If I can add to Matt Welch's post on the execrable Chas Freeman (I blogged his Tiananmen massacre apologetics here): It should be pointed out that, despite his position as former ambassador to Saudi Arabia, Freeman seems not to have too deep an understanding of the history of the Middle East. For instance, after the first Gulf War, Freeman told the left-wing journalist Alexander Cockburn that the prospect of an Iraq fractured by sectarian warfare was unlikely because, after all, the Shia and Sunni are actually pretty close pals.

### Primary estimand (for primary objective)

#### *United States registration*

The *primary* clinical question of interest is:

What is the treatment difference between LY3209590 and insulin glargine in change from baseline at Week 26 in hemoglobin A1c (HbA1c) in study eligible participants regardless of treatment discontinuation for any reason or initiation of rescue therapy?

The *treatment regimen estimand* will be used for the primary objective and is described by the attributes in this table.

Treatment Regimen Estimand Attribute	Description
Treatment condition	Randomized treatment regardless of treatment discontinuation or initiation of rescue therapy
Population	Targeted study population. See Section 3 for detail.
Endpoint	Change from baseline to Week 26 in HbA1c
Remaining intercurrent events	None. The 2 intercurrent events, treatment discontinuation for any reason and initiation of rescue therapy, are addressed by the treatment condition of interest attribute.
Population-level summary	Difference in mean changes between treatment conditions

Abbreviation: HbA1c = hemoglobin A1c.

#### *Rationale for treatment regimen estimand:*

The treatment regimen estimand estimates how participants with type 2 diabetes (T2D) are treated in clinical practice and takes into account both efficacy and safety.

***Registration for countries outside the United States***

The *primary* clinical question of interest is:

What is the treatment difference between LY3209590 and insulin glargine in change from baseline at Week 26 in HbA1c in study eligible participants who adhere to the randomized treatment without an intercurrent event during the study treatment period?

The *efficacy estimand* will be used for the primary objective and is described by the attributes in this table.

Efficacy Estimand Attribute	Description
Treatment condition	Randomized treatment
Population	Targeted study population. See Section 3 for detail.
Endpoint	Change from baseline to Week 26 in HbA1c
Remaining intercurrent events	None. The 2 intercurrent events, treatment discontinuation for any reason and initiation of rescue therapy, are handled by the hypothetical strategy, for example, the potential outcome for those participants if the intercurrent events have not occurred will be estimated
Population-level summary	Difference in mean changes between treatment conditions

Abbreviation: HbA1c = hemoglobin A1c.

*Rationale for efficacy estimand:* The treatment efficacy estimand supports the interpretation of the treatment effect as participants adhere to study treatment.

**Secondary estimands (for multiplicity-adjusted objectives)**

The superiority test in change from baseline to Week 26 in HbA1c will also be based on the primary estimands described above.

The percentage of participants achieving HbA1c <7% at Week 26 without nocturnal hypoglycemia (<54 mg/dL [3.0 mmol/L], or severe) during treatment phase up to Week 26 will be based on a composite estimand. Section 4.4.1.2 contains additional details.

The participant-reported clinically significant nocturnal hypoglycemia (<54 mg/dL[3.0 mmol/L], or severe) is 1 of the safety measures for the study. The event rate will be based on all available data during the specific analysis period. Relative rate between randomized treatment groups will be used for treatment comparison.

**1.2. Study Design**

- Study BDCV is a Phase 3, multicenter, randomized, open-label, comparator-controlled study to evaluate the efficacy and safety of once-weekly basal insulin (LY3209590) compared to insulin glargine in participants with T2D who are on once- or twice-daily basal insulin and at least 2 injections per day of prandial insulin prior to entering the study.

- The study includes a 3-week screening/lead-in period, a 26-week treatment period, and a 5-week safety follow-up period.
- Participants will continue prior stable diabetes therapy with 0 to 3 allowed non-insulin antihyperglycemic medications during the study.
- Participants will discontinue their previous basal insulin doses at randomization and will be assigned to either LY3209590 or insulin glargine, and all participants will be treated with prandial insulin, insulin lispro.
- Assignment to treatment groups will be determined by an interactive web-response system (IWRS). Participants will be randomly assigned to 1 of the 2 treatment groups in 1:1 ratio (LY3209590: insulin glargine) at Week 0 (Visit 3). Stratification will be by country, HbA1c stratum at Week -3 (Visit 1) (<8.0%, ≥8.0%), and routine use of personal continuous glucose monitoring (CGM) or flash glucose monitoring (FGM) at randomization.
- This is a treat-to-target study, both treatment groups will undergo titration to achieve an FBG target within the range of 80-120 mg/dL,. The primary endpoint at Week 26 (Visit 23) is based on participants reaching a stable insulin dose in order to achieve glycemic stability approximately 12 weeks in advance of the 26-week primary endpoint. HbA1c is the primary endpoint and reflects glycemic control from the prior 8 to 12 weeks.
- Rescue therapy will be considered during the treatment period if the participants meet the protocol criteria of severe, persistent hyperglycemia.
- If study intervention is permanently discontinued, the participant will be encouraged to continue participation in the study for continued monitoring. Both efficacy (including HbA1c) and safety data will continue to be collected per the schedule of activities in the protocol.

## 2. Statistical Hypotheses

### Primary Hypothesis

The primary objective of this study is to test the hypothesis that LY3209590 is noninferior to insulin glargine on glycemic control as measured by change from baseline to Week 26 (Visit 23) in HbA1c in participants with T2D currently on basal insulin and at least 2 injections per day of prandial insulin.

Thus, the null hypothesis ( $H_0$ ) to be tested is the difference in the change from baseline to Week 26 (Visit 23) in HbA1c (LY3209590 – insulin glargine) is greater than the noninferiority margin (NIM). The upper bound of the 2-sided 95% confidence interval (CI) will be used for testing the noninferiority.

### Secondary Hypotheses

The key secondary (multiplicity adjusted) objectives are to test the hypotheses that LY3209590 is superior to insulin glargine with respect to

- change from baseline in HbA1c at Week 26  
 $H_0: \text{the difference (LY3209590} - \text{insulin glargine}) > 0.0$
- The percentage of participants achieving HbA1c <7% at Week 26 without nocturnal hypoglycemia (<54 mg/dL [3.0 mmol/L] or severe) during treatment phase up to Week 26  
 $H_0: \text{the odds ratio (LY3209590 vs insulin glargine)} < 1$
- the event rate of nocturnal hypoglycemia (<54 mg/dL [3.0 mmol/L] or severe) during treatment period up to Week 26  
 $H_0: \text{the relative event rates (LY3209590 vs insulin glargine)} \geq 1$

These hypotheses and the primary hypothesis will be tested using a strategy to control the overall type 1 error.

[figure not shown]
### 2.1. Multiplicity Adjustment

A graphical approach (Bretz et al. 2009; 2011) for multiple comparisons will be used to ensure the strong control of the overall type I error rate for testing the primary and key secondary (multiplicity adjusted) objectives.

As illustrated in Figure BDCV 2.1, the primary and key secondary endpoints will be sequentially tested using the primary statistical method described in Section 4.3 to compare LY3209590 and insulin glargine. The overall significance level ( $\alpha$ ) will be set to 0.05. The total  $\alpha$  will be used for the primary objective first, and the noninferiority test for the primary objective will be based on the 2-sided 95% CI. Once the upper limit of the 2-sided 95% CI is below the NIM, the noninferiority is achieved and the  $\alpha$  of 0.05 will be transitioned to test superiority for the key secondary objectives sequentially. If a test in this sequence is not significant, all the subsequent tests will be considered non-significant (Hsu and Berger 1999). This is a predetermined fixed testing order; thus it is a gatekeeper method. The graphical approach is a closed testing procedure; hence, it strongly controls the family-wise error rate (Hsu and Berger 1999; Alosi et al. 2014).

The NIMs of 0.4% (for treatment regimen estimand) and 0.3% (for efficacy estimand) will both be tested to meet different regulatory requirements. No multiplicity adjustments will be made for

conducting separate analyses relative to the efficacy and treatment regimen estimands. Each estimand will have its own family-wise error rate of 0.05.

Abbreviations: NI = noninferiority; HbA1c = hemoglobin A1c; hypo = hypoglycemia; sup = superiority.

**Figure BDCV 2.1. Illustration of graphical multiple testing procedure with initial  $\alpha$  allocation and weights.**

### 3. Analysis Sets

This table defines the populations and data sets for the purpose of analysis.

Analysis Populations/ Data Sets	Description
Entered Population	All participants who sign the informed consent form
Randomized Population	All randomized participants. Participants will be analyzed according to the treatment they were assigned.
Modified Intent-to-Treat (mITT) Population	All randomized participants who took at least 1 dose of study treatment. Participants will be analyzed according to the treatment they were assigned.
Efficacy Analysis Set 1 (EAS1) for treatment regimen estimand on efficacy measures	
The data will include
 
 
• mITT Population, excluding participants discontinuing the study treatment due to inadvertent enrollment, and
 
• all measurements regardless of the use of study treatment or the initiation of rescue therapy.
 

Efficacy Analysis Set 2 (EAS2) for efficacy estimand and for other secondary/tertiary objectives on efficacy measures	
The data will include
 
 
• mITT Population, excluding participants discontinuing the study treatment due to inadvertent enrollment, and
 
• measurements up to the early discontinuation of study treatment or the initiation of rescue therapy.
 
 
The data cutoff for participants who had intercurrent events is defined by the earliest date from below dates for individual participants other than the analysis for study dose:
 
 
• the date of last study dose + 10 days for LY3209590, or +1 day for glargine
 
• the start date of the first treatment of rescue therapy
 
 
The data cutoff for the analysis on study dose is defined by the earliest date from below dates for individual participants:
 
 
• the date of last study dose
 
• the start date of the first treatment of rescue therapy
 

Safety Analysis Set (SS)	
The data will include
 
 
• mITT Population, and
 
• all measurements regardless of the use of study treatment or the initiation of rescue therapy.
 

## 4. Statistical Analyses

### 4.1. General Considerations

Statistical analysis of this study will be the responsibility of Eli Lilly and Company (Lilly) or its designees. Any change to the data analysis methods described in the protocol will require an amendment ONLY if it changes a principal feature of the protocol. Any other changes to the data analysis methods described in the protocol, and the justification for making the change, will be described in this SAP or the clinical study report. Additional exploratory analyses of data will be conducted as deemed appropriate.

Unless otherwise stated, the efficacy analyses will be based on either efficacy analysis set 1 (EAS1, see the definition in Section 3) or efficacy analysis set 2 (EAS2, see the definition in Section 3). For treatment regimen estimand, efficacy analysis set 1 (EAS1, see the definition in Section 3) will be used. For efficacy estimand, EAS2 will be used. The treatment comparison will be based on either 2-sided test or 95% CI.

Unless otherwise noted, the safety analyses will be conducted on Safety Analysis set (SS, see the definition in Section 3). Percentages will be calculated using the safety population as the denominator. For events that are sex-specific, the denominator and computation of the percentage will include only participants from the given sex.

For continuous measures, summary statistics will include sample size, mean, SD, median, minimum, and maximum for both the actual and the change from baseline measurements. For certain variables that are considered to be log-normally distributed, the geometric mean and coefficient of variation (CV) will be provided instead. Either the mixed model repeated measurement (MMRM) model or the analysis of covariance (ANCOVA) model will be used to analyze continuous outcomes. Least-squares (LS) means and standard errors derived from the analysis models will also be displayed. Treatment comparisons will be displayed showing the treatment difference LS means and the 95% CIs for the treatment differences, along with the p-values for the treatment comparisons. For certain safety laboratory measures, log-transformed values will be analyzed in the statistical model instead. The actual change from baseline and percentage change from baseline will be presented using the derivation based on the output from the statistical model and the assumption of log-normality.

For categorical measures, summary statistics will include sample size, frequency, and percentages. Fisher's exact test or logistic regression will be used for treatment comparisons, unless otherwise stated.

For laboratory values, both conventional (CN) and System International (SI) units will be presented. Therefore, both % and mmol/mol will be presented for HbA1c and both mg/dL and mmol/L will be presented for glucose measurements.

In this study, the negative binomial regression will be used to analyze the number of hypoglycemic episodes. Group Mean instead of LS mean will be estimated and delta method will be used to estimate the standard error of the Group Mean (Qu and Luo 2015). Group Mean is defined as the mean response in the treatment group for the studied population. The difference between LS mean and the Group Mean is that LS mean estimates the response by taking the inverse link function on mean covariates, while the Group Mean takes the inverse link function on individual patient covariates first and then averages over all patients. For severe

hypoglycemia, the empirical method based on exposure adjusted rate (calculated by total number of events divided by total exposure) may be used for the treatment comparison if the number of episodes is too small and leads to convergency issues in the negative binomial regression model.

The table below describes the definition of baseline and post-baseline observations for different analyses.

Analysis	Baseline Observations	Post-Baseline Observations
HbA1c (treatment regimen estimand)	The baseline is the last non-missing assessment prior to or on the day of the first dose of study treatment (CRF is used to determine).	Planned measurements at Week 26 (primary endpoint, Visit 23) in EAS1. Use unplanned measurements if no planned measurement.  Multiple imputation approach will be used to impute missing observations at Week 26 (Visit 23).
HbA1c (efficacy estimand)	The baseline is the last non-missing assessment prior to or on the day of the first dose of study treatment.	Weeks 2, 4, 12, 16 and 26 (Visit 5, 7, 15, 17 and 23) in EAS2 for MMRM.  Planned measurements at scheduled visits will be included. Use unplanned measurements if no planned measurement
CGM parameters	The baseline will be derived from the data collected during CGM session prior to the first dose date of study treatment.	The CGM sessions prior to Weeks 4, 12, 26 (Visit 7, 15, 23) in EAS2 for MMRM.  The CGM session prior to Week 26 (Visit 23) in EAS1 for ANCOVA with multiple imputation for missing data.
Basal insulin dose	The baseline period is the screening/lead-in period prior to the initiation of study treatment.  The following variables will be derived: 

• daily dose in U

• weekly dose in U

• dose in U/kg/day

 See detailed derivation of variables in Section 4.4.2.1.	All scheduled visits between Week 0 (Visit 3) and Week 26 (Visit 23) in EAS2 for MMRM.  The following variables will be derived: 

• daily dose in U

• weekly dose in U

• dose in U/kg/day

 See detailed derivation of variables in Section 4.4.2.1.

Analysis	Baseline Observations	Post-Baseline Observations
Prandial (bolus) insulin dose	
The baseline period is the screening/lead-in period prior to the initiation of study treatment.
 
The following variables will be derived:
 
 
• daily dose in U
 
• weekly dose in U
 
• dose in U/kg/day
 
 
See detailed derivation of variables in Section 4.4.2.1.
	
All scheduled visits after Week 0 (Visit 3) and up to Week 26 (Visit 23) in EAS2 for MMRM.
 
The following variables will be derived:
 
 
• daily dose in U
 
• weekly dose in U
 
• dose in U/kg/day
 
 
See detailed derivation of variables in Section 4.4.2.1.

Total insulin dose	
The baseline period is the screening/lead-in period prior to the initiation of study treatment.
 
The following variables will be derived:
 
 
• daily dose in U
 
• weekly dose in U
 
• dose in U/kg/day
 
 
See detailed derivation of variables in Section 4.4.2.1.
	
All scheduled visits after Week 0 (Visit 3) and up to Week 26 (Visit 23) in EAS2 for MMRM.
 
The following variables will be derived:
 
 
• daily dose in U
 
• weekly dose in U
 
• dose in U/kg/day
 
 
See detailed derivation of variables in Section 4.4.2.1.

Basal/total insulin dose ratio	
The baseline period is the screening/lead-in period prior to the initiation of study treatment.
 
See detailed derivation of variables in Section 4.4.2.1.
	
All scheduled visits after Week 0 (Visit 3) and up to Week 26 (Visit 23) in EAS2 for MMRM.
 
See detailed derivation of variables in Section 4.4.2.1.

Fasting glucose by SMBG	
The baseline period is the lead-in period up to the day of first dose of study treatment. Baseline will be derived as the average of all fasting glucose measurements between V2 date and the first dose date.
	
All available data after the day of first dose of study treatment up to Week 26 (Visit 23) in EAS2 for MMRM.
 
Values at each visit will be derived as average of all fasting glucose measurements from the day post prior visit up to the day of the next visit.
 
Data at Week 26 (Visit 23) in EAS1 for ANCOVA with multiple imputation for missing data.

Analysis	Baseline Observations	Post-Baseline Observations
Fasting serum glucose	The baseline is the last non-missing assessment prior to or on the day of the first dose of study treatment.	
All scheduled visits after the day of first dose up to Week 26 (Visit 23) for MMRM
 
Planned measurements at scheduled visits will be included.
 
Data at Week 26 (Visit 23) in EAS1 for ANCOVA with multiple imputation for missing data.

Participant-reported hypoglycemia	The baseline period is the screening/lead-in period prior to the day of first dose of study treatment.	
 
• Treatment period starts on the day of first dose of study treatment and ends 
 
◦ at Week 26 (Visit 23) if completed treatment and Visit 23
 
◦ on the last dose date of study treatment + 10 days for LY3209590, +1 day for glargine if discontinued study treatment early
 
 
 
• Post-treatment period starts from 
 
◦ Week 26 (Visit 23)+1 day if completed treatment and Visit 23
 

"The behavior of the Iraqi Shia in the Iran-Iraq war convinced the Saudis that the Shia were not Iranian surrogates. Washington was obsessed by that idea, and attributed it to the Saudis. I don't know where all this panic about the breakup of Iraq came from. After all, Mesopotamia has been there for quite a while-about six thousand years. Iraq is not a flimsy construction."
Also, it is perhaps worth mentioning that The Nation's Robert Dreyfuss, quoted in Welch's post denouncing the "neocons [and] friends of the Israeli far right" that oppose Freeman (like liberal blogger Matt Yglesias), is a former Middle East editor of the Executive Intelligence Review, house organ of the Lyndon LaRouche movement.